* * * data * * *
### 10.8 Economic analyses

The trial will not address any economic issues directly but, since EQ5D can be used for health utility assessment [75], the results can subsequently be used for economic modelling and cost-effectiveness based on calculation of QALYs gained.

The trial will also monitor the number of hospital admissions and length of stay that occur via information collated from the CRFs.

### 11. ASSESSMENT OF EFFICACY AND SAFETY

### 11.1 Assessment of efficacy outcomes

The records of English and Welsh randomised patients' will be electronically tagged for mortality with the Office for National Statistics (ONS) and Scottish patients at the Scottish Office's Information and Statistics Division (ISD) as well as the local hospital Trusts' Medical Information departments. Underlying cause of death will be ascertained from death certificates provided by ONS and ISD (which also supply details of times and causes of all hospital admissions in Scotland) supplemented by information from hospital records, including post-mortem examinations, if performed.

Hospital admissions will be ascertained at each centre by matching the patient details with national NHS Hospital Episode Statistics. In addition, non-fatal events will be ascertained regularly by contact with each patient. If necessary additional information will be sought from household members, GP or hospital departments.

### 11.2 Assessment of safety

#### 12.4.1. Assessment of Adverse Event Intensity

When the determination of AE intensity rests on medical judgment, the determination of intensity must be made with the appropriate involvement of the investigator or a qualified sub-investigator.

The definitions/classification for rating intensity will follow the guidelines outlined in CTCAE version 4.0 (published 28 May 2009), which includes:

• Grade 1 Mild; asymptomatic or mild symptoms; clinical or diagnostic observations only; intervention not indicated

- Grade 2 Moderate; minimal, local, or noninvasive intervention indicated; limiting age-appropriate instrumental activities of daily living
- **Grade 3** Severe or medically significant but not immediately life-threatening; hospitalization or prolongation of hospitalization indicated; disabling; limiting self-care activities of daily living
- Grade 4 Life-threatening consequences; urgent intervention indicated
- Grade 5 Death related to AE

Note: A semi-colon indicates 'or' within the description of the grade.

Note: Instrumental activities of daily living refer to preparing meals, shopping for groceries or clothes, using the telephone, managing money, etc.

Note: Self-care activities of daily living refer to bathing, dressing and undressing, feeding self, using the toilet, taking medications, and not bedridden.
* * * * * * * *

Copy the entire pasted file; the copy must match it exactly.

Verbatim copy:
### 10.8 Economic analyses

The trial will not address any economic issues directly but, since EQ5D can be used for health utility assessment [75], the results can subsequently be used for economic modelling and cost-effectiveness based on calculation of QALYs gained.

The trial will also monitor the number of hospital admissions and length of stay that occur via information collated from the CRFs.

### 11. ASSESSMENT OF EFFICACY AND SAFETY

### 11.1 Assessment of efficacy outcomes

The records of English and Welsh randomised patients' will be electronically tagged for mortality with the Office for National Statistics (ONS) and Scottish patients at the Scottish Office's Information and Statistics Division (ISD) as well as the local hospital Trusts' Medical Information departments. Underlying cause of death will be ascertained from death certificates provided by ONS and ISD (which also supply details of times and causes of all hospital admissions in Scotland) supplemented by information from hospital records, including post-mortem examinations, if performed.

Hospital admissions will be ascertained at each centre by matching the patient details with national NHS Hospital Episode Statistics. In addition, non-fatal events will be ascertained regularly by contact with each patient. If necessary additional information will be sought from household members, GP or hospital departments.

### 11.2 Assessment of safety

#### 12.4.1. Assessment of Adverse Event Intensity

When the determination of AE intensity rests on medical judgment, the determination of intensity must be made with the appropriate involvement of the investigator or a qualified sub-investigator.

The definitions/classification for rating intensity will follow the guidelines outlined in CTCAE version 4.0 (published 28 May 2009), which includes:

• Grade 1 Mild; asymptomatic or mild symptoms; clinical or diagnostic observations only; intervention not indicated

- Grade 2 Moderate; minimal, local, or noninvasive intervention indicated; limiting age-appropriate instrumental activities of daily living
- **Grade 3** Severe or medically significant but not immediately life-threatening; hospitalization or prolongation of hospitalization indicated; disabling; limiting self-care activities of daily living
- Grade 4 Life-threatening consequences; urgent intervention indicated
- Grade 5 Death related to AE

Note: A semi-colon indicates 'or' within the description of the grade.

Note: Instrumental activities of daily living refer to preparing meals, shopping for groceries or clothes, using the telephone, managing money, etc.

Note: Self-care activities of daily living refer to bathing, dressing and undressing, feeding self, using the toilet, taking medications, and not bedridden.